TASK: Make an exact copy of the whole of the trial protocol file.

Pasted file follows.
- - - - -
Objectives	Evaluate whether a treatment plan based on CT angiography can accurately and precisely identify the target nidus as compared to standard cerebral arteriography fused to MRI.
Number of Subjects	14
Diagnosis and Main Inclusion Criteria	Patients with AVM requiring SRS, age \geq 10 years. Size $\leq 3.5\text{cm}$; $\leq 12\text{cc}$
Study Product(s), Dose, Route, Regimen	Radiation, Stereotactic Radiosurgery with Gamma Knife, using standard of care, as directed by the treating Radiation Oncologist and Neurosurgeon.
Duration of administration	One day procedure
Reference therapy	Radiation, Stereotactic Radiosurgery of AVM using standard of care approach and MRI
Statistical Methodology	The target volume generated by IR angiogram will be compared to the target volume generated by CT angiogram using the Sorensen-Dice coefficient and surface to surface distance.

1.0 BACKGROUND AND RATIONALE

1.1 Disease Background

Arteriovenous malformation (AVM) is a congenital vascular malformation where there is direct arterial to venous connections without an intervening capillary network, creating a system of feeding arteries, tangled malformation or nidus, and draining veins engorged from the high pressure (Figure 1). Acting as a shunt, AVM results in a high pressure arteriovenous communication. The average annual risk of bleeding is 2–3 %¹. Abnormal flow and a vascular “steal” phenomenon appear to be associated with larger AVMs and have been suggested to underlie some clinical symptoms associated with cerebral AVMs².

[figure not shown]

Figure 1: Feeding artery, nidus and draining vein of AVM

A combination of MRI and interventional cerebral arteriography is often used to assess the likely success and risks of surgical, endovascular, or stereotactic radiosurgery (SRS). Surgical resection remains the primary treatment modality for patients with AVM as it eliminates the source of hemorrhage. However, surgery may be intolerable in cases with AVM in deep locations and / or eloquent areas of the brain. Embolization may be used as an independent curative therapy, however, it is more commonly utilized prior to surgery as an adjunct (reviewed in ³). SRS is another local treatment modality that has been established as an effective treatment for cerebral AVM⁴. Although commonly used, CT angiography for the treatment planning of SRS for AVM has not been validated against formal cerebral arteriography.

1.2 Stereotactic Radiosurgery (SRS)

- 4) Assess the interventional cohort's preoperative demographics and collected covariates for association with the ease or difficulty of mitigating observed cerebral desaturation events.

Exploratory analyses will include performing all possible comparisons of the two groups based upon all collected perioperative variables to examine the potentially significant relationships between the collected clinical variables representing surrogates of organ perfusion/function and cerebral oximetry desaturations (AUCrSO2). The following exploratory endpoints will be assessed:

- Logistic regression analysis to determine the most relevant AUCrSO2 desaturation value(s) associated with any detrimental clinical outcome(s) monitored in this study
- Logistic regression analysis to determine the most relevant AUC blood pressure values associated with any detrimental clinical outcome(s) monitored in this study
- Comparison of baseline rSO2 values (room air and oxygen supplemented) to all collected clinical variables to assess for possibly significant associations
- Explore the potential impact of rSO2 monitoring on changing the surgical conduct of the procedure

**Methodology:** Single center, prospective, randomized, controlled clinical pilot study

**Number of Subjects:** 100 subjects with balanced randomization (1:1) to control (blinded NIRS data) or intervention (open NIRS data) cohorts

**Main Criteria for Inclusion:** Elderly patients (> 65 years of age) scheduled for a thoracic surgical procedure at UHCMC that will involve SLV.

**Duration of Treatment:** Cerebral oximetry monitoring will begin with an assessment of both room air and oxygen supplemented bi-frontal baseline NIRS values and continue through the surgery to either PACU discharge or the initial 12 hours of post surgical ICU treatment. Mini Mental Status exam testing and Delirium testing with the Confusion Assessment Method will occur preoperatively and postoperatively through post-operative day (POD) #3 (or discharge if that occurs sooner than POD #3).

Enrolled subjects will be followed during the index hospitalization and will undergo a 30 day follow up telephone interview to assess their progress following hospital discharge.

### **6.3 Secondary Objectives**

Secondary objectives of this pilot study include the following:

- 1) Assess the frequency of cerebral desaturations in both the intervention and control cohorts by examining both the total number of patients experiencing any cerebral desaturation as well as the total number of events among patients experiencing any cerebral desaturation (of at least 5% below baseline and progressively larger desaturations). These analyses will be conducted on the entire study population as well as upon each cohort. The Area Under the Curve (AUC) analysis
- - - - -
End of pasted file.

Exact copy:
Objectives	Evaluate whether a treatment plan based on CT angiography can accurately and precisely identify the target nidus as compared to standard cerebral arteriography fused to MRI.
Number of Subjects	14
Diagnosis and Main Inclusion Criteria	Patients with AVM requiring SRS, age \geq 10 years. Size $\leq 3.5\text{cm}$; $\leq 12\text{cc}$
Study Product(s), Dose, Route, Regimen	Radiation, Stereotactic Radiosurgery with Gamma Knife, using standard of care, as directed by the treating Radiation Oncologist and Neurosurgeon.
Duration of administration	One day procedure
Reference therapy	Radiation, Stereotactic Radiosurgery of AVM using standard of care approach and MRI
Statistical Methodology	The target volume generated by IR angiogram will be compared to the target volume generated by CT angiogram using the Sorensen-Dice coefficient and surface to surface distance.

1.0 BACKGROUND AND RATIONALE

1.1 Disease Background

Arteriovenous malformation (AVM) is a congenital vascular malformation where there is direct arterial to venous connections without an intervening capillary network, creating a system of feeding arteries, tangled malformation or nidus, and draining veins engorged from the high pressure (Figure 1). Acting as a shunt, AVM results in a high pressure arteriovenous communication. The average annual risk of bleeding is 2–3 %¹. Abnormal flow and a vascular “steal” phenomenon appear to be associated with larger AVMs and have been suggested to underlie some clinical symptoms associated with cerebral AVMs².

[figure not shown]

Figure 1: Feeding artery, nidus and draining vein of AVM

A combination of MRI and interventional cerebral arteriography is often used to assess the likely success and risks of surgical, endovascular, or stereotactic radiosurgery (SRS). Surgical resection remains the primary treatment modality for patients with AVM as it eliminates the source of hemorrhage. However, surgery may be intolerable in cases with AVM in deep locations and / or eloquent areas of the brain. Embolization may be used as an independent curative therapy, however, it is more commonly utilized prior to surgery as an adjunct (reviewed in ³). SRS is another local treatment modality that has been established as an effective treatment for cerebral AVM⁴. Although commonly used, CT angiography for the treatment planning of SRS for AVM has not been validated against formal cerebral arteriography.

1.2 Stereotactic Radiosurgery (SRS)

- 4) Assess the interventional cohort's preoperative demographics and collected covariates for association with the ease or difficulty of mitigating observed cerebral desaturation events.

Exploratory analyses will include performing all possible comparisons of the two groups based upon all collected perioperative variables to examine the potentially significant relationships between the collected clinical variables representing surrogates of organ perfusion/function and cerebral oximetry desaturations (AUCrSO2). The following exploratory endpoints will be assessed:

- Logistic regression analysis to determine the most relevant AUCrSO2 desaturation value(s) associated with any detrimental clinical outcome(s) monitored in this study
- Logistic regression analysis to determine the most relevant AUC blood pressure values associated with any detrimental clinical outcome(s) monitored in this study
- Comparison of baseline rSO2 values (room air and oxygen supplemented) to all collected clinical variables to assess for possibly significant associations
- Explore the potential impact of rSO2 monitoring on changing the surgical conduct of the procedure

**Methodology:** Single center, prospective, randomized, controlled clinical pilot study

**Number of Subjects:** 100 subjects with balanced randomization (1:1) to control (blinded NIRS data) or intervention (open NIRS data) cohorts

**Main Criteria for Inclusion:** Elderly patients (> 65 years of age) scheduled for a thoracic surgical procedure at UHCMC that will involve SLV.

**Duration of Treatment:** Cerebral oximetry monitoring will begin with an assessment of both room air and oxygen supplemented bi-frontal baseline NIRS values and continue through the surgery to either PACU discharge or the initial 12 hours of post surgical ICU treatment. Mini Mental Status exam testing and Delirium testing with the Confusion Assessment Method will occur preoperatively and postoperatively through post-operative day (POD) #3 (or discharge if that occurs sooner than POD #3).

Enrolled subjects will be followed during the index hospitalization and will undergo a 30 day follow up telephone interview to assess their progress following hospital discharge.

### **6.3 Secondary Objectives**

Secondary objectives of this pilot study include the following:

- 1) Assess the frequency of cerebral desaturations in both the intervention and control cohorts by examining both the total number of patients experiencing any cerebral desaturation as well as the total number of events among patients experiencing any cerebral desaturation (of at least 5% below baseline and progressively larger desaturations). These analyses will be conducted on the entire study population as well as upon each cohort. The Area Under the Curve (AUC) analysis